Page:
As has been already explained, the central loop of the front trench and the maze of communications running back over the plateau were almost devoid of head-cover. From the very first a number of officers and men, perceiving this, made no pause at the front line, but ran on beside the open saps in search of a suitable point of entrance. In some of the battalions the order had been given, in accordance with a theory then accepted in France, that the first line of troops should ignore the enemy's front, trench, leaving it to be dealt with by those who followed after, and should pass on to the farthest objective. Consequently some of the leading officers, followed by a number of the men, raced straight on over the enemy's head-cover in the direction in which they judged their final objective to be. Others, though no such instruction had been given in their case, barely paused at the covered line, but hurried on beside the maze of open communications. As they ran they caught sight of Turks bolting back through these avenues in twos and threes, and stood shooting down at them. It was far easier to fire at the enemy from above than from a. the trench itself, and some of the Australians continued to do so, until they became aware that few of their own side were now moving outside the trenches, and that the slopes were ominously bare; for numbers of daring men, including many officers, had leapt into the trenches as soon as they reached an empty space, and had begun to feel their way through them. Many were killed within a few minutes of entering, since it was easy for a single Turk, at bay beyond a bend and warned by a bayonet coming round it, to shoot one man after another. In several places Australians lay dead four or five deep, having been shot in this manner, sometimes with a heap of Turks similarly killed a few yards distant from them. The Australians quickly learned to hold their rifles vertically so as to give no warning of their approach, while the slower-minded Turk pointed his bayonet along the trench. Bombs would have subdued most of this opposition; but, though arrangements had been made to provide bombing squads, these were immediately disorganised, the supply of bombs was intermittent, and few men knew how to throw them. Moreover, it was often impossible to be certain whether those round the next corner in this labyrinth were friends or enemies. Thus a few men with Major Morshead were held up at a corner by some unseen party beyond it. One of them, believing that the opposing party was Australian, went forward to see. A moment later he returned. "They are Turks all right," he said quietly," and they got me in the stomach." After talking quietly for a few minutes he sat down and shortly after died in great pain. Similarly, when three men, who leapt in beside Captain Pain of the 2nd, pushed eagerly round a support trench on the right, three shots rang out, and they all fell dead. In the exact centre of the position Captain Lloyd of the 4th, whose men made farther to the left, rushed ahead by himself, and reached a point where a howitzer-shell had broken down the side of the open trench, rendering access to it easy. He looked down on a number of Turks, who scattered round the bend on either side as he jumped in. As they attempted to return, he watched first one side and then the other and shot several. Presently, realising that he had fired the last cartridge in his magazine, he dropped and feigned death. Turks brushed against him, passed over him, handled his rifle, but did not tread upon him. It was twenty minutes before he was turned over by a man of the 3rd Battalion and knew that the trench was in Australian hands.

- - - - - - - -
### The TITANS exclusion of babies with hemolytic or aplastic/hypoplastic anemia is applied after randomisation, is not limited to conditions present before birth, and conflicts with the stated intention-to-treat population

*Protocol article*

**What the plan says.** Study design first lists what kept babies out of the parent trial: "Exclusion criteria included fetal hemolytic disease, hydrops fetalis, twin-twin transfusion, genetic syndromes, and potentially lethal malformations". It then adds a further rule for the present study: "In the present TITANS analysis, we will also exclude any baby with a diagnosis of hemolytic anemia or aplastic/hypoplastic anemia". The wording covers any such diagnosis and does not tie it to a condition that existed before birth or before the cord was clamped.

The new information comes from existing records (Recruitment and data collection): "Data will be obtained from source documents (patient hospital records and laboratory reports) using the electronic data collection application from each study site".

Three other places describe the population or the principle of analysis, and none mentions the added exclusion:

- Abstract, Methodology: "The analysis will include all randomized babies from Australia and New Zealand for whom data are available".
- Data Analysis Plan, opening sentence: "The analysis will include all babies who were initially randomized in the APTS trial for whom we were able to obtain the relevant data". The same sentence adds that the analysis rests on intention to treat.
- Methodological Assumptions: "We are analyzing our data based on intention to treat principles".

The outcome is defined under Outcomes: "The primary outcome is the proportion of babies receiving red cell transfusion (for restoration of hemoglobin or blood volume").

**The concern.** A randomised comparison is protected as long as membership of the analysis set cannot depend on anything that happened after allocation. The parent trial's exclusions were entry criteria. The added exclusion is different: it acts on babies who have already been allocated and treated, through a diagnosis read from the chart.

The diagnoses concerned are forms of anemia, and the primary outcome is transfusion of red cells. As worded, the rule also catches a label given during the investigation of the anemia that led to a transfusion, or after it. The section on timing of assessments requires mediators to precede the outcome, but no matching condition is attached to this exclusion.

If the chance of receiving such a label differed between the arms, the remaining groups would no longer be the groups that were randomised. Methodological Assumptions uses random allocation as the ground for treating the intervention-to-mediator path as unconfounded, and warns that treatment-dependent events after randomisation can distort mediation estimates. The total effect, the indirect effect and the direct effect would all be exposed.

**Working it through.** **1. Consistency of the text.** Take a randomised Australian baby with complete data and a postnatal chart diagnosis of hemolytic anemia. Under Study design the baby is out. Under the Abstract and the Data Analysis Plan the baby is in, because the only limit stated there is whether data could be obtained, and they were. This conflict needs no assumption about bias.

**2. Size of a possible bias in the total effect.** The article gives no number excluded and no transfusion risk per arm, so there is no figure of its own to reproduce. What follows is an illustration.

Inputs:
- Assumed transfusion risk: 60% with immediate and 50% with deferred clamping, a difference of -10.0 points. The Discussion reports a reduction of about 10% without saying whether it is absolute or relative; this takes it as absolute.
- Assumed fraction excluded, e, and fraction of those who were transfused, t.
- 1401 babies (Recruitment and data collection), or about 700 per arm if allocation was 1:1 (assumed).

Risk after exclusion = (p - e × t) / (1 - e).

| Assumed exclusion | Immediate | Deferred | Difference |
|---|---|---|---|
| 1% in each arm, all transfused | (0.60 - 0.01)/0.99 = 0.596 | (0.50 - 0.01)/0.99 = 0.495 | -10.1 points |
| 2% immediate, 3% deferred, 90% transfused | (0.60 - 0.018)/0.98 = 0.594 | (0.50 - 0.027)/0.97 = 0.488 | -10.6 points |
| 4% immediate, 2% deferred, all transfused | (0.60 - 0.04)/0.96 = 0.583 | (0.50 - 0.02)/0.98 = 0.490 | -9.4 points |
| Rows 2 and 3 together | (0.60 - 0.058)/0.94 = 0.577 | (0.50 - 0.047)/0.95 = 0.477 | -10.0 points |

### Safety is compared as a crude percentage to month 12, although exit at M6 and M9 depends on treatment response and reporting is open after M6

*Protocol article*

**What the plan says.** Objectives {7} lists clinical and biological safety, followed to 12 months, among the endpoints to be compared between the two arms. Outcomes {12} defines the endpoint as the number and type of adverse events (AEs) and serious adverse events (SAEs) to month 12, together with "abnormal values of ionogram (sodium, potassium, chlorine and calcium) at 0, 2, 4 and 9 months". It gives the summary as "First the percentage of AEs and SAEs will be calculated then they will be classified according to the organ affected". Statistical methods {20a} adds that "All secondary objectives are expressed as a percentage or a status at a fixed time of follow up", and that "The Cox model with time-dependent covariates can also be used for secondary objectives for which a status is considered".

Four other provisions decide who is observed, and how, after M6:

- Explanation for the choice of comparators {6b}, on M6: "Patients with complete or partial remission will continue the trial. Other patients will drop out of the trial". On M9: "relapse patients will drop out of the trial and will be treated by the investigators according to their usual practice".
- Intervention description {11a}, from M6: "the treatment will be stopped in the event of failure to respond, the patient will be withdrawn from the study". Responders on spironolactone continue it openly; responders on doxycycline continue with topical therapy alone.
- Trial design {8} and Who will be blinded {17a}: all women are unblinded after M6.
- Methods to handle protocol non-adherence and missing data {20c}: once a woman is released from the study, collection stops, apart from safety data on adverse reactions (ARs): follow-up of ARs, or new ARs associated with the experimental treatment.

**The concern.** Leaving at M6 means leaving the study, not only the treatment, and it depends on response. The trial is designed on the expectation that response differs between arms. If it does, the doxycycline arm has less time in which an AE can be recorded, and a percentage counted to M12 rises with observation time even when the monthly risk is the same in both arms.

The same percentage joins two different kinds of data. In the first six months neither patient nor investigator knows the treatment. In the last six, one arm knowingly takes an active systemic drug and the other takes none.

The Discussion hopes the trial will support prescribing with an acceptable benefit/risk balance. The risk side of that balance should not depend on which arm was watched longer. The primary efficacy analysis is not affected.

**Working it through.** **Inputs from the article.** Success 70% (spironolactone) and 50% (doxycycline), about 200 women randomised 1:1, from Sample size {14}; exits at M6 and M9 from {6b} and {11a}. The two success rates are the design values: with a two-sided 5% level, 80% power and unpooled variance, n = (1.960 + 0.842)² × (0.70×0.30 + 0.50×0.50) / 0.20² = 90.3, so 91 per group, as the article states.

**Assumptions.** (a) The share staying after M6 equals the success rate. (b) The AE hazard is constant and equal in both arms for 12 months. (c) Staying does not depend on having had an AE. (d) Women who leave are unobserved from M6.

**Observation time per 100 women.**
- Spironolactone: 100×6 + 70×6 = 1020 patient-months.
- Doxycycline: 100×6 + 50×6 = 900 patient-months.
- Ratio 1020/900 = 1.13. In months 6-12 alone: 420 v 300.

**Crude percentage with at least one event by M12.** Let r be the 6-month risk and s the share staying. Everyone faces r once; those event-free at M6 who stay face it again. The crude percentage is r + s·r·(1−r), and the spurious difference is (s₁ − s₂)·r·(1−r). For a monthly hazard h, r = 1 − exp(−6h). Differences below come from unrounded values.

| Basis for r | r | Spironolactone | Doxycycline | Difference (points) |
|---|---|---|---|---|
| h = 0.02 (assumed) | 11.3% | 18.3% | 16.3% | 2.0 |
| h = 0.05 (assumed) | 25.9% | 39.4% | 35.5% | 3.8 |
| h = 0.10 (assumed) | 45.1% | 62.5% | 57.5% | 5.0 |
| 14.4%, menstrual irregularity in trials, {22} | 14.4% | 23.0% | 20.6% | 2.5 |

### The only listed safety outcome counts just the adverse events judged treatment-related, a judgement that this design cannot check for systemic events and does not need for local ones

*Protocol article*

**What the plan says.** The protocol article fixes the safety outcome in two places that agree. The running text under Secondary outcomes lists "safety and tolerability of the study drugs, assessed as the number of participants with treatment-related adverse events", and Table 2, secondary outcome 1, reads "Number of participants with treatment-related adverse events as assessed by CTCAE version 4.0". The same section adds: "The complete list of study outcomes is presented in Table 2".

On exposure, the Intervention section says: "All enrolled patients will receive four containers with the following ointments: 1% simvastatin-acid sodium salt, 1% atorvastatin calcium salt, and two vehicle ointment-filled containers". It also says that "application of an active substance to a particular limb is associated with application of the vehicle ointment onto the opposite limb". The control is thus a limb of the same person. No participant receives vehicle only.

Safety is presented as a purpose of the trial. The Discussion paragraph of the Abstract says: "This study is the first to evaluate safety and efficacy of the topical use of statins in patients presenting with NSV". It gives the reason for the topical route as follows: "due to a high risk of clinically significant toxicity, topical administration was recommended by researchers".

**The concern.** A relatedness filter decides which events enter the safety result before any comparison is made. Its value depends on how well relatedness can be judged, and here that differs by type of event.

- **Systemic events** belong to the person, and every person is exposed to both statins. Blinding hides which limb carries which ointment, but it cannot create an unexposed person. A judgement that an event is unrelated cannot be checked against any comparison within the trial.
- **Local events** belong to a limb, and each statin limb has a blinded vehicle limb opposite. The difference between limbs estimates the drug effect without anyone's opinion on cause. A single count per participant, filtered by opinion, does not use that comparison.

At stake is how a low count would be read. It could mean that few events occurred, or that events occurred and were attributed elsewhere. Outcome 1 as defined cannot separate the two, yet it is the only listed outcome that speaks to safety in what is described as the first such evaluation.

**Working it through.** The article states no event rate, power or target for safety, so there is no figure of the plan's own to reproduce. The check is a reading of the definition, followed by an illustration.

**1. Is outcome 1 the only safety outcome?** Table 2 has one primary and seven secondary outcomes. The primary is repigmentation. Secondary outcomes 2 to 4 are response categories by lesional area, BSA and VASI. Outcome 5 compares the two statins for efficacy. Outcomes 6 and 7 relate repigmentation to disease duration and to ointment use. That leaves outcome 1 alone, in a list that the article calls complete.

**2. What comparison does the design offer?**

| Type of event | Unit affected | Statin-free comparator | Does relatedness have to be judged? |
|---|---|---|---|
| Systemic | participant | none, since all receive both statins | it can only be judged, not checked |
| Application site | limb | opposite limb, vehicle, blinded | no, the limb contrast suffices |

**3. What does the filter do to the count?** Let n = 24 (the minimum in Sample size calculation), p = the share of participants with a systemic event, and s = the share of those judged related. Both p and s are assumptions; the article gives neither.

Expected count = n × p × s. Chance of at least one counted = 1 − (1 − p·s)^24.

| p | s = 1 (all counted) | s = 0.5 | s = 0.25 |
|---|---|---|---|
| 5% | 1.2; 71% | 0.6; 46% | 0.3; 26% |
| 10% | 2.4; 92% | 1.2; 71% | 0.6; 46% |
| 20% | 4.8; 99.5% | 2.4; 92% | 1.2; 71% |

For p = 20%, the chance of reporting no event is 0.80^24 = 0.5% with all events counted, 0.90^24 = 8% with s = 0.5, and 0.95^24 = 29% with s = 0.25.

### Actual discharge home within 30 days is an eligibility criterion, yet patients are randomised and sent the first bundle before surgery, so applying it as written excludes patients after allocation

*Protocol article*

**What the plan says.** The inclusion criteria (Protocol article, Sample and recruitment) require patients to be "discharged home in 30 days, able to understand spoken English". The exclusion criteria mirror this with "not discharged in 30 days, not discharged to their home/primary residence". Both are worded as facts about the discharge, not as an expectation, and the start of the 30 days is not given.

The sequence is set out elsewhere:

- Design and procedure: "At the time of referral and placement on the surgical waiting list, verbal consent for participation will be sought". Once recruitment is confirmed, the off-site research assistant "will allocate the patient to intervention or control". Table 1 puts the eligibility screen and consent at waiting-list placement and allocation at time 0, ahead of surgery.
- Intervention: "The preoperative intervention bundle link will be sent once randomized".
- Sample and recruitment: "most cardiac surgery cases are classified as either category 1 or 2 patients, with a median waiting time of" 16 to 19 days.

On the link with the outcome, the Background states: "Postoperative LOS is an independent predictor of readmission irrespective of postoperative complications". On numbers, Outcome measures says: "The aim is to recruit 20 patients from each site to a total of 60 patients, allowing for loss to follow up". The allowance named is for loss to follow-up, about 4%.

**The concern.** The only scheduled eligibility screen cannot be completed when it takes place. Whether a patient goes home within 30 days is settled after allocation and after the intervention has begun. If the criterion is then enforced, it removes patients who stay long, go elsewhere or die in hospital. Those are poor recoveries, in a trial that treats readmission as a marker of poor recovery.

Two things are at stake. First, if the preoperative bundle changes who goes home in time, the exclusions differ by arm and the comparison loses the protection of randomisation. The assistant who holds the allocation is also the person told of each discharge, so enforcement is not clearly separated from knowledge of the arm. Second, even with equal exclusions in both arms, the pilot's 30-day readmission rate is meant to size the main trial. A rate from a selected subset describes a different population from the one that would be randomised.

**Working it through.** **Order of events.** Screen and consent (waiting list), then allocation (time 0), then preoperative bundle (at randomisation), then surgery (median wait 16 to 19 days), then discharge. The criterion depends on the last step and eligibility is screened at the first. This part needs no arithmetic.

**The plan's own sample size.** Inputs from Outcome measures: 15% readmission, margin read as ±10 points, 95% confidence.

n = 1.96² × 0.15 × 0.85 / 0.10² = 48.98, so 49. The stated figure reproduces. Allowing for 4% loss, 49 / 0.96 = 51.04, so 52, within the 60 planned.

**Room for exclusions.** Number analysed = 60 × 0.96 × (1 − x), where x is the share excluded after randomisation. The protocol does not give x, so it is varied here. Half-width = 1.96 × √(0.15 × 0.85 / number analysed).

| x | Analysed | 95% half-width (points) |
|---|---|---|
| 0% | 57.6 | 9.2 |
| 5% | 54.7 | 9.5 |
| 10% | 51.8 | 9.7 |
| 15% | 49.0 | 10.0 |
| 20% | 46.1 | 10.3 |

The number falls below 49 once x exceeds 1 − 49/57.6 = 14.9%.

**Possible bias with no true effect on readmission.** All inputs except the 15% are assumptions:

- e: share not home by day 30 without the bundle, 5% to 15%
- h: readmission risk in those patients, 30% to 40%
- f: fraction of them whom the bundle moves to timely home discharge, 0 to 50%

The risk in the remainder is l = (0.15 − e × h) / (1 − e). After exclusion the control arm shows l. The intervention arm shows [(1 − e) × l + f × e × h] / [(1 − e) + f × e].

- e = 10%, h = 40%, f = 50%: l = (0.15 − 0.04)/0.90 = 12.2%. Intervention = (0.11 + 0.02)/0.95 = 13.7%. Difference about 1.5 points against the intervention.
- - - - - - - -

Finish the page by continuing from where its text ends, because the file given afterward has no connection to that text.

Working thus through the trenches, or running over the top, certain leading officers and men had begun, within a few minutes of the start, to reach rhe neighbourhood of their objectives. Those in the centre quite unexpectedly found themselves approaching a steep gully, which bit deeply into the Lone Pine plateau across almost the whole front of the attack. This was the depression – a deep inlet branching at right angles off Owen's Gully - which, in the narrative of the Landing, has been named “The Cup," and the existence of which was barely suggested in any maps possessed by the attacking force. It completely limited the advance to the east, part of the chosen objective lying, as a matter of fact, in an unattainable position down its But above its edge, round the area bordered by Owen's Gully on the north, The Cup on the east, and the slope to Snipers' Ridge 011 the south-that is to say, round nearly the whole of the Lone Pine works-the Australians had before dark hurriedly established a line of defensive posts which must now be described in some detail.
On the extreme left of the attack, where the Turkish front line, covered with heavy timber, rounded the head of Owen's Gully, part of the 4th Battalion under Lieutenant Giles, having crossed the front trench, jumped into the support trench eight or ten yards beyond, at a point where shells had partly wrecked it.